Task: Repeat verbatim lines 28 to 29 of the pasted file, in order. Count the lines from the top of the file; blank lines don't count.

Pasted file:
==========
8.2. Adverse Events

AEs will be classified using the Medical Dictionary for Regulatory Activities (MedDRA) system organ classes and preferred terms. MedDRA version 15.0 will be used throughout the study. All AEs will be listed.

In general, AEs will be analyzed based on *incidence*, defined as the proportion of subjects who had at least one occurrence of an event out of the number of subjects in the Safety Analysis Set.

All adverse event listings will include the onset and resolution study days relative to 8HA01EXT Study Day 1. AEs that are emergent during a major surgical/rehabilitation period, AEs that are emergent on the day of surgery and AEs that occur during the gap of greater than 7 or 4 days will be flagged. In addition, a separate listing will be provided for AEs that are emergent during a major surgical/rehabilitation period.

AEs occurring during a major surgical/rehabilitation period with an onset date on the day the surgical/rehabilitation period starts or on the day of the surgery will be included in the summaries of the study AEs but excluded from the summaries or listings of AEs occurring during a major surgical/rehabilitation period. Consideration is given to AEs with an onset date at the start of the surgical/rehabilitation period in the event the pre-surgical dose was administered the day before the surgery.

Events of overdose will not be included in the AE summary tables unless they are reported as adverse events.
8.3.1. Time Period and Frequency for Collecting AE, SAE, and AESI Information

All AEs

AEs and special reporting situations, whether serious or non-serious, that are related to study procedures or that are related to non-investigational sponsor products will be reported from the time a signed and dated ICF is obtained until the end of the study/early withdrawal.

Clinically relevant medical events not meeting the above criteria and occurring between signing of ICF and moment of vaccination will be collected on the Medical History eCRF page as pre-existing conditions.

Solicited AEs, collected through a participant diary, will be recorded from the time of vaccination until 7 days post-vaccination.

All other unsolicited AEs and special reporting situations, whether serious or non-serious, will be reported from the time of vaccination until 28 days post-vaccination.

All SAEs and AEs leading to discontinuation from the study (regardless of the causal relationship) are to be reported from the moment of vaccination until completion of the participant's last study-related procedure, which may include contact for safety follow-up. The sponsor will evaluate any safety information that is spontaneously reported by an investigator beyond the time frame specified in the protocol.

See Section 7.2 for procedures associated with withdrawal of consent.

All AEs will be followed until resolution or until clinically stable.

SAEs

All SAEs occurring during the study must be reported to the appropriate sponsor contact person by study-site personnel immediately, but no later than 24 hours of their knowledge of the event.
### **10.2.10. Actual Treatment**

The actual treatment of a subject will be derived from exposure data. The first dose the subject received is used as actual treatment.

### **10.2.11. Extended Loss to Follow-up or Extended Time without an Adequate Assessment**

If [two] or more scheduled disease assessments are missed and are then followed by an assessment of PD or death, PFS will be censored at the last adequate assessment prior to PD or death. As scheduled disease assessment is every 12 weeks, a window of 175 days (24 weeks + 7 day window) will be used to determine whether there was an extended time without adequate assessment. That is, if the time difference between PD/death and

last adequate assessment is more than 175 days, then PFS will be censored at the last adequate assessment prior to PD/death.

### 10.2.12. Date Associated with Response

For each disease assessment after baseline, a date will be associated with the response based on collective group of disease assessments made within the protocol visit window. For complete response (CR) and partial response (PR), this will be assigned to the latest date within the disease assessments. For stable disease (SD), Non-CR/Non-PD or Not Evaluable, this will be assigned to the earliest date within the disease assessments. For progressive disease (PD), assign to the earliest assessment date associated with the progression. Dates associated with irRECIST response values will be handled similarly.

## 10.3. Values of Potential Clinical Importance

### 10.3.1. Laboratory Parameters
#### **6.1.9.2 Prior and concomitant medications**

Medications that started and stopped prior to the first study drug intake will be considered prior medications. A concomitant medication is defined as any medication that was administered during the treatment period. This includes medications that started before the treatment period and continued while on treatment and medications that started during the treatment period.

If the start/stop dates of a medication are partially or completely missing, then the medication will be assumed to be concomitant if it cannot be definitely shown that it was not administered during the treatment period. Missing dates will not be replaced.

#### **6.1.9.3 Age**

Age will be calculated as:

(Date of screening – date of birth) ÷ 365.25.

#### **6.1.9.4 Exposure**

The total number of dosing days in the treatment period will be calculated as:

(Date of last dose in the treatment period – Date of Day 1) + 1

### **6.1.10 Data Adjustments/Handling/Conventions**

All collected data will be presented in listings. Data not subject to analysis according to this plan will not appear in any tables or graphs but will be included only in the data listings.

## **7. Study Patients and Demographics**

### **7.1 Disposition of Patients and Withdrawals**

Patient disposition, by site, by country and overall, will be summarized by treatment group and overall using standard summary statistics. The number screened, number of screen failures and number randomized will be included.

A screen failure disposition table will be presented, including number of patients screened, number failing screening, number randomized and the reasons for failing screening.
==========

Medications that started and stopped prior to the first study drug intake will be considered prior medications. A concomitant medication is defined as any medication that was administered during the treatment period. This includes medications that started before the treatment period and continued while on treatment and medications that started during the treatment period.

If the start/stop dates of a medication are partially or completely missing, then the medication will be assumed to be concomitant if it cannot be definitely shown that it was not administered during the treatment period. Missing dates will not be replaced.